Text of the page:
With wisdom, humor, and spiritual insight, author Alice Fryling relates hers and her husband’s journeys into their retirement years and onward as they now enter the eighth decade of their lives. As she explores the losses they and others have faced as they aged, she encourages consciously grieving for them.
But she doesn’t remain there. Fryling relates how she learned, with the Holy Spirit’s help, that “buried in our losses are holy invitations,” and maintains that many of those losses remind us of the resurrection: “It doesn’t take a lot of imagination to notice that the losses of old age are hidden in the Cross of Christ. Our losses often feel like small deaths. But often, by God’s grace to us, we notice that after the loss, after the death, there is resurrection. … The aging process gives us the opportunity to learn what it means to lose ourselves, to die to ourselves, and to experience new life.”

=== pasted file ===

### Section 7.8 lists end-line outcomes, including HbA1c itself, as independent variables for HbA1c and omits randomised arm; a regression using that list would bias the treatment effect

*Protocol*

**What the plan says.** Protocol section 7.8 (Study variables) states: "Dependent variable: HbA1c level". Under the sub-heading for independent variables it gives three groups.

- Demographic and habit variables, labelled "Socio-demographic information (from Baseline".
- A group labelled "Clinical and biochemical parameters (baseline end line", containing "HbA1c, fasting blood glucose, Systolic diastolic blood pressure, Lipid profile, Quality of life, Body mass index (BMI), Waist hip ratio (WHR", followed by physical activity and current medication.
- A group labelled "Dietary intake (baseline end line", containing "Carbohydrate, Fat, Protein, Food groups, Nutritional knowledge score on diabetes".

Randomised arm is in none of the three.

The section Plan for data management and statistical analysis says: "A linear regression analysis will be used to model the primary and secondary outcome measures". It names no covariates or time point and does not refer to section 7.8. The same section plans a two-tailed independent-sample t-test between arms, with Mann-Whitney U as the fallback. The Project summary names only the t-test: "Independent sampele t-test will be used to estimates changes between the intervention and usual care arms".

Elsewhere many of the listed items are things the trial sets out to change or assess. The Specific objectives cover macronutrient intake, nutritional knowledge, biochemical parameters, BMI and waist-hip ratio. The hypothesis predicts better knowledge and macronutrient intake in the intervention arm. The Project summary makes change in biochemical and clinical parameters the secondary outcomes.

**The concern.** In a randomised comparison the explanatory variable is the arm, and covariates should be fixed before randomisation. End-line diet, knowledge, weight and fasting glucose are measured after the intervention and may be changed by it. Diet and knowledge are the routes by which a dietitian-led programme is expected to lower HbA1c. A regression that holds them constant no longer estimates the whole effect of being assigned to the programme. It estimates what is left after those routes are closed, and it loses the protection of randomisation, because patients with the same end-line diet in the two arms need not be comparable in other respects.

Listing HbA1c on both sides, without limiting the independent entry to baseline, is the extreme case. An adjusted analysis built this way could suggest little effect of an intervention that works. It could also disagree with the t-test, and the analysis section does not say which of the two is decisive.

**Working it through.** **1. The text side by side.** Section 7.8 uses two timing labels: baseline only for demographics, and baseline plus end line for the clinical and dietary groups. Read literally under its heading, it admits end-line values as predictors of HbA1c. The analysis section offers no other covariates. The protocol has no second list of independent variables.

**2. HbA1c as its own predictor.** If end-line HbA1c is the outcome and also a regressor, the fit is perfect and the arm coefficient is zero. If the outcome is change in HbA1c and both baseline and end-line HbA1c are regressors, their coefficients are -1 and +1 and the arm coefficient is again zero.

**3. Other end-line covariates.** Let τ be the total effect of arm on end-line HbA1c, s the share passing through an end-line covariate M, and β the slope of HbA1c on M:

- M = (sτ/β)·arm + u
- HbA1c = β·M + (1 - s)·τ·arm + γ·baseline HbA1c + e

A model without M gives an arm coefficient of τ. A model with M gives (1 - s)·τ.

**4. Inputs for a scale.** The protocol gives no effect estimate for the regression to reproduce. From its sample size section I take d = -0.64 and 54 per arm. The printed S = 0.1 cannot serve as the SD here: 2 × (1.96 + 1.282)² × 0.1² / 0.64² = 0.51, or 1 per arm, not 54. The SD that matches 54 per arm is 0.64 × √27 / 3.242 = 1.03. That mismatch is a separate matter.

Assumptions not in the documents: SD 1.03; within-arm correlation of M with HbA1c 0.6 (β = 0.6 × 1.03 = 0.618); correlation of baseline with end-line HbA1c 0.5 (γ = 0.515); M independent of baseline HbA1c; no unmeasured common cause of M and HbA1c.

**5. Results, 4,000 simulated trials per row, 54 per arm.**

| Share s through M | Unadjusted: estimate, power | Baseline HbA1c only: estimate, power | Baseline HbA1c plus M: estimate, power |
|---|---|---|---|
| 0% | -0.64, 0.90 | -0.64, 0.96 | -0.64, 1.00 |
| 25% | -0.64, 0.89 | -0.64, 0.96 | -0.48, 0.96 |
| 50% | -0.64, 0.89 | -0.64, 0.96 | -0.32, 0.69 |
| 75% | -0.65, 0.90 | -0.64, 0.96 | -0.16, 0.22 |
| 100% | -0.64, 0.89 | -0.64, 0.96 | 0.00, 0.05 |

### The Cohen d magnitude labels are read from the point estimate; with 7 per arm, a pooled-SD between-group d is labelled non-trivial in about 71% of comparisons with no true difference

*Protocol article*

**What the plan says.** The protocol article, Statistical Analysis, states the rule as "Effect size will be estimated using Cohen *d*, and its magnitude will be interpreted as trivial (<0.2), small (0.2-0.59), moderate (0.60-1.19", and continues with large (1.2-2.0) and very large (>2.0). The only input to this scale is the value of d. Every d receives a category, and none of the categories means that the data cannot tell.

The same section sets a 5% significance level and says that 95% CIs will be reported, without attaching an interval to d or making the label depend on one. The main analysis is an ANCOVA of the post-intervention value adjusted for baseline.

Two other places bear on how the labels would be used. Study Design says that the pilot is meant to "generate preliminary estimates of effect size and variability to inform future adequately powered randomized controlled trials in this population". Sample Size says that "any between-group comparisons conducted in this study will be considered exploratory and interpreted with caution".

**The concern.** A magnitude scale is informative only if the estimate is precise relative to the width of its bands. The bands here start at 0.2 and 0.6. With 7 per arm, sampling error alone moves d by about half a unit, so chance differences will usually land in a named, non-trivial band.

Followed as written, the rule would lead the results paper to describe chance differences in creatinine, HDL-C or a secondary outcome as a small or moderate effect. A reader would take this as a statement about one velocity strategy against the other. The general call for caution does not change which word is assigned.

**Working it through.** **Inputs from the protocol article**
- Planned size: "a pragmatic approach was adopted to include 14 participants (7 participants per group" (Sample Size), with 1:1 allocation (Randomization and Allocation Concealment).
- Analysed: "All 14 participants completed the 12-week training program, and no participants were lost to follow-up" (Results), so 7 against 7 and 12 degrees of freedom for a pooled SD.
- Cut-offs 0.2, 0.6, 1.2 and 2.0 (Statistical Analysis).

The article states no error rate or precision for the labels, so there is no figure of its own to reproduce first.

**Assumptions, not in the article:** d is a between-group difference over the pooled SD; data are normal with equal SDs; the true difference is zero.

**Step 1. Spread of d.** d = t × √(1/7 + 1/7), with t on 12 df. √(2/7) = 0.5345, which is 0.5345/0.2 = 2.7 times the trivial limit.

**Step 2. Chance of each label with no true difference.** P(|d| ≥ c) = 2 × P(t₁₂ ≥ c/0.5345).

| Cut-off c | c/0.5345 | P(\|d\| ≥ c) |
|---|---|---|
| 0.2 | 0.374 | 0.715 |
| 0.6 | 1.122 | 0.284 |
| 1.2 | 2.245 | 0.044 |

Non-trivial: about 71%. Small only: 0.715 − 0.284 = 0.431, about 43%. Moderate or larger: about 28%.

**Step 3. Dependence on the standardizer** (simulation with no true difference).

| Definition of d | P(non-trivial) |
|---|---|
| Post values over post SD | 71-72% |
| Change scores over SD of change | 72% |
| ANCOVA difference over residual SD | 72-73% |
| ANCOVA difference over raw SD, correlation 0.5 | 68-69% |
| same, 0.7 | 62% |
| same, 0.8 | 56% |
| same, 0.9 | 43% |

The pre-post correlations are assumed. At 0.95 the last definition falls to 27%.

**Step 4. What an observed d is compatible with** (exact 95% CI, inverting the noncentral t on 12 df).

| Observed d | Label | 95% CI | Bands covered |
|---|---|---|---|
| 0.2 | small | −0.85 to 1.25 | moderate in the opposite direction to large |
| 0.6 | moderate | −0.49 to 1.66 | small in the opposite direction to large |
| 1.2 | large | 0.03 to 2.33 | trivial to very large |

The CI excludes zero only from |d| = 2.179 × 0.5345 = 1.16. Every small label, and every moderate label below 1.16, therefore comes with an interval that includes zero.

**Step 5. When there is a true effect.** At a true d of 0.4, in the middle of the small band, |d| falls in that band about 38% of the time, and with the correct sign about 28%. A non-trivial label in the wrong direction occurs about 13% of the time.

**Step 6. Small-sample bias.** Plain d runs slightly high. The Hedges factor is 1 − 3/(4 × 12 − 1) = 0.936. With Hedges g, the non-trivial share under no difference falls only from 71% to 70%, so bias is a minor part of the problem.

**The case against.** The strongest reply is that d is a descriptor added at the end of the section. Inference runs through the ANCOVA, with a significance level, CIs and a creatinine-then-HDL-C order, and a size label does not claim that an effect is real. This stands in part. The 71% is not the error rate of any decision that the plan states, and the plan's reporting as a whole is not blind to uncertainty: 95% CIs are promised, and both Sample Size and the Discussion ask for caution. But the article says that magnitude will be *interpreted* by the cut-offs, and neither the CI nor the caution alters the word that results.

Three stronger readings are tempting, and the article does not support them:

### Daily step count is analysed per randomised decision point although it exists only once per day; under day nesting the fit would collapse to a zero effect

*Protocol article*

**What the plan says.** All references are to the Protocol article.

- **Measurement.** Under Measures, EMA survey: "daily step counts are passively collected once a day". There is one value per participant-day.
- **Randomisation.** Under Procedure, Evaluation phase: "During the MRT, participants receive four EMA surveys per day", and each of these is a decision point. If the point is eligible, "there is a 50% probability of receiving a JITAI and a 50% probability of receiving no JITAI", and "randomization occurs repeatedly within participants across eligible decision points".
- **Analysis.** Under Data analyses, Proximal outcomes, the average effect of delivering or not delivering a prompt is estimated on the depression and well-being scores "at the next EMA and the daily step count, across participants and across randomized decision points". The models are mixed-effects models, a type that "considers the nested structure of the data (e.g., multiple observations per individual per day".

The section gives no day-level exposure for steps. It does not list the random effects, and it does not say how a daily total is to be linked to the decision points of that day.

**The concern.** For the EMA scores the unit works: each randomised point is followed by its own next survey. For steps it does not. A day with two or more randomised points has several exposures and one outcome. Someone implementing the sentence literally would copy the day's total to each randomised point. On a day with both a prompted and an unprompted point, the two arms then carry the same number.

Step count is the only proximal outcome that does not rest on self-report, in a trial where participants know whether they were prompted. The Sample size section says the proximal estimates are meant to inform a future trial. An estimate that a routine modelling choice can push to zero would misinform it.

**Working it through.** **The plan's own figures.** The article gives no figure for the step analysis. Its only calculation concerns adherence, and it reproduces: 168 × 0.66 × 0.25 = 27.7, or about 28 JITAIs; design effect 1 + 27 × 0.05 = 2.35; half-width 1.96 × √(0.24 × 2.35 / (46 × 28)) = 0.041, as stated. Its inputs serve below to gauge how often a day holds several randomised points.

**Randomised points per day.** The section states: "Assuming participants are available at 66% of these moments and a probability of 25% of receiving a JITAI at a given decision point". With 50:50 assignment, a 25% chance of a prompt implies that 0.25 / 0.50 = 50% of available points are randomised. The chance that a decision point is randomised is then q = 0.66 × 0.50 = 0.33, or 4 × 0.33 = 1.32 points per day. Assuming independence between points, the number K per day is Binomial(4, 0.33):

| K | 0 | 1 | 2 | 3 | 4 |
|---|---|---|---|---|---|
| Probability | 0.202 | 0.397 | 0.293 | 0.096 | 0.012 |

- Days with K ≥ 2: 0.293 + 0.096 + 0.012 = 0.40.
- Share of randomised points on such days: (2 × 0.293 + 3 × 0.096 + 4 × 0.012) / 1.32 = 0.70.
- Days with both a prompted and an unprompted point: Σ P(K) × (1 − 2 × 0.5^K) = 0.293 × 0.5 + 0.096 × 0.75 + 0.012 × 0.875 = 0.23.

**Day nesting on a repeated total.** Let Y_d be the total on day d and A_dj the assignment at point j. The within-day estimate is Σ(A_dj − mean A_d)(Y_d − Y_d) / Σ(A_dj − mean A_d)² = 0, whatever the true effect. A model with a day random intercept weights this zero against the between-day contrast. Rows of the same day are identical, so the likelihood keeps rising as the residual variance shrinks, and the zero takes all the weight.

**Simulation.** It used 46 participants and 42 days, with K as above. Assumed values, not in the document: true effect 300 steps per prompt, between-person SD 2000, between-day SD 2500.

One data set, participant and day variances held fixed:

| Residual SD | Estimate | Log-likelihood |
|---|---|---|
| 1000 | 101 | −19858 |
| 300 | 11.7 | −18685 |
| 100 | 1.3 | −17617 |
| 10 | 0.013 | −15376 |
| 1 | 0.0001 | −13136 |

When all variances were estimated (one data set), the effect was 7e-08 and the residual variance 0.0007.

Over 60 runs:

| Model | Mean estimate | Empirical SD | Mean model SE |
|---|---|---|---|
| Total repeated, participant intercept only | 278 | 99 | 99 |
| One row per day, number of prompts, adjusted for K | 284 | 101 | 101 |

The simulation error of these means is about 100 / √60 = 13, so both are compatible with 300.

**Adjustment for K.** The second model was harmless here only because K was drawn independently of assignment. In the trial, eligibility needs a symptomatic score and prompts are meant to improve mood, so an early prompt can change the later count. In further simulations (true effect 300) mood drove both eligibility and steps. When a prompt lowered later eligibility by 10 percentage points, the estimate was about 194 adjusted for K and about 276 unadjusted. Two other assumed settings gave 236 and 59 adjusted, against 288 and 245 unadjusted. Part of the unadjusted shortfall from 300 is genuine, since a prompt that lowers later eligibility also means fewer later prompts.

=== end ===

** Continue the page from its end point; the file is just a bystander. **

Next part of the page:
Especially helpful throughout the narrative are Fryling’s perceptive questions. For example, when she deals with the subject of an aging person’s giftedness, she asks, “What is a loyal church member to do when her gifts can no longer be used in the church kitchen, in the church pulpit, or on the church board? What happens when the corporate executive no longer enjoys business meetings? What happens to our gifts and preferences now?”
Fryling explores themes of productivity and fruitfulness, learning to embrace “the discipline of irresponsibility,” letting go even while holding on more tightly to God and that which is eternal, facing and talking about the fear of dying, and discovering peace in Christ. Aging Faithfully is suitable for individual and small group study, as each chapter ends with questions for reflection and discussion, and a personal meditation. (NavPress)